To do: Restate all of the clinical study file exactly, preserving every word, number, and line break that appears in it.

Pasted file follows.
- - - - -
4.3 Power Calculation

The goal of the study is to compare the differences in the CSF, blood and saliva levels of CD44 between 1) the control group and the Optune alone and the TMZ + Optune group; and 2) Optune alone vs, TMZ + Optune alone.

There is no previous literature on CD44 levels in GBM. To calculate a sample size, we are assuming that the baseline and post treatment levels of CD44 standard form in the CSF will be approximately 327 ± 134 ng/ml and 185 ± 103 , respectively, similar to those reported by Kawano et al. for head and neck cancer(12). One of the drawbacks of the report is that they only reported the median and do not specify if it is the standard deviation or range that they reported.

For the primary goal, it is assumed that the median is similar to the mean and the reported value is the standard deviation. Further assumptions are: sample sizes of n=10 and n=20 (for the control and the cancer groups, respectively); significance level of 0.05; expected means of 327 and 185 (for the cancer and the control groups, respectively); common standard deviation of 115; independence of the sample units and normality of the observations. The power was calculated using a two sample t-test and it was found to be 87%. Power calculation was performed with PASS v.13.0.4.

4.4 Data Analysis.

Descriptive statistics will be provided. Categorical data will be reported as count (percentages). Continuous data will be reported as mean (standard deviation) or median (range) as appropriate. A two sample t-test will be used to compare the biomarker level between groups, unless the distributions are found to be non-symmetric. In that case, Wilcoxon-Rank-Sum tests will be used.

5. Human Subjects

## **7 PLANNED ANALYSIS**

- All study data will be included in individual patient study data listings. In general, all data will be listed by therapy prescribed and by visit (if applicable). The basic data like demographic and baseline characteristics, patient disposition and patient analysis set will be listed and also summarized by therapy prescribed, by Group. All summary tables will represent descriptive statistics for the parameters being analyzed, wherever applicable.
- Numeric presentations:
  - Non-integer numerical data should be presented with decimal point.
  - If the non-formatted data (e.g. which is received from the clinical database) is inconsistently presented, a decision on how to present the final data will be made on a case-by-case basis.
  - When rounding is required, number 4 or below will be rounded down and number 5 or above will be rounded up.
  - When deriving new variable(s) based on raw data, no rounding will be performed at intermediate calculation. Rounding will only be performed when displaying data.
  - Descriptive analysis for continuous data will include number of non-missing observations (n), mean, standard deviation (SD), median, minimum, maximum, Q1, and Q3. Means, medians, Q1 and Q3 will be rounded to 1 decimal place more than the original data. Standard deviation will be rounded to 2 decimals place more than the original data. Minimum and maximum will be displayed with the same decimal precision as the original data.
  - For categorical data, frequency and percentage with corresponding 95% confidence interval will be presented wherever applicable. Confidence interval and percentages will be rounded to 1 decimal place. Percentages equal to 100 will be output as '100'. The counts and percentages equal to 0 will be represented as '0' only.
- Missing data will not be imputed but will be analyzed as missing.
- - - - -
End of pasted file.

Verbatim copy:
4.3 Power Calculation

The goal of the study is to compare the differences in the CSF, blood and saliva levels of CD44 between 1) the control group and the Optune alone and the TMZ + Optune group; and 2) Optune alone vs, TMZ + Optune alone.

There is no previous literature on CD44 levels in GBM. To calculate a sample size, we are assuming that the baseline and post treatment levels of CD44 standard form in the CSF will be approximately 327 ± 134 ng/ml and 185 ± 103 , respectively, similar to those reported by Kawano et al. for head and neck cancer(12). One of the drawbacks of the report is that they only reported the median and do not specify if it is the standard deviation or range that they reported.

For the primary goal, it is assumed that the median is similar to the mean and the reported value is the standard deviation. Further assumptions are: sample sizes of n=10 and n=20 (for the control and the cancer groups, respectively); significance level of 0.05; expected means of 327 and 185 (for the cancer and the control groups, respectively); common standard deviation of 115; independence of the sample units and normality of the observations. The power was calculated using a two sample t-test and it was found to be 87%. Power calculation was performed with PASS v.13.0.4.

4.4 Data Analysis.

Descriptive statistics will be provided. Categorical data will be reported as count (percentages). Continuous data will be reported as mean (standard deviation) or median (range) as appropriate. A two sample t-test will be used to compare the biomarker level between groups, unless the distributions are found to be non-symmetric. In that case, Wilcoxon-Rank-Sum tests will be used.

5. Human Subjects

## **7 PLANNED ANALYSIS**

- All study data will be included in individual patient study data listings. In general, all data will be listed by therapy prescribed and by visit (if applicable). The basic data like demographic and baseline characteristics, patient disposition and patient analysis set will be listed and also summarized by therapy prescribed, by Group. All summary tables will represent descriptive statistics for the parameters being analyzed, wherever applicable.
- Numeric presentations:
  - Non-integer numerical data should be presented with decimal point.
  - If the non-formatted data (e.g. which is received from the clinical database) is inconsistently presented, a decision on how to present the final data will be made on a case-by-case basis.
  - When rounding is required, number 4 or below will be rounded down and number 5 or above will be rounded up.
  - When deriving new variable(s) based on raw data, no rounding will be performed at intermediate calculation. Rounding will only be performed when displaying data.
  - Descriptive analysis for continuous data will include number of non-missing observations (n), mean, standard deviation (SD), median, minimum, maximum, Q1, and Q3. Means, medians, Q1 and Q3 will be rounded to 1 decimal place more than the original data. Standard deviation will be rounded to 2 decimals place more than the original data. Minimum and maximum will be displayed with the same decimal precision as the original data.
  - For categorical data, frequency and percentage with corresponding 95% confidence interval will be presented wherever applicable. Confidence interval and percentages will be rounded to 1 decimal place. Percentages equal to 100 will be output as '100'. The counts and percentages equal to 0 will be represented as '0' only.
- Missing data will not be imputed but will be analyzed as missing.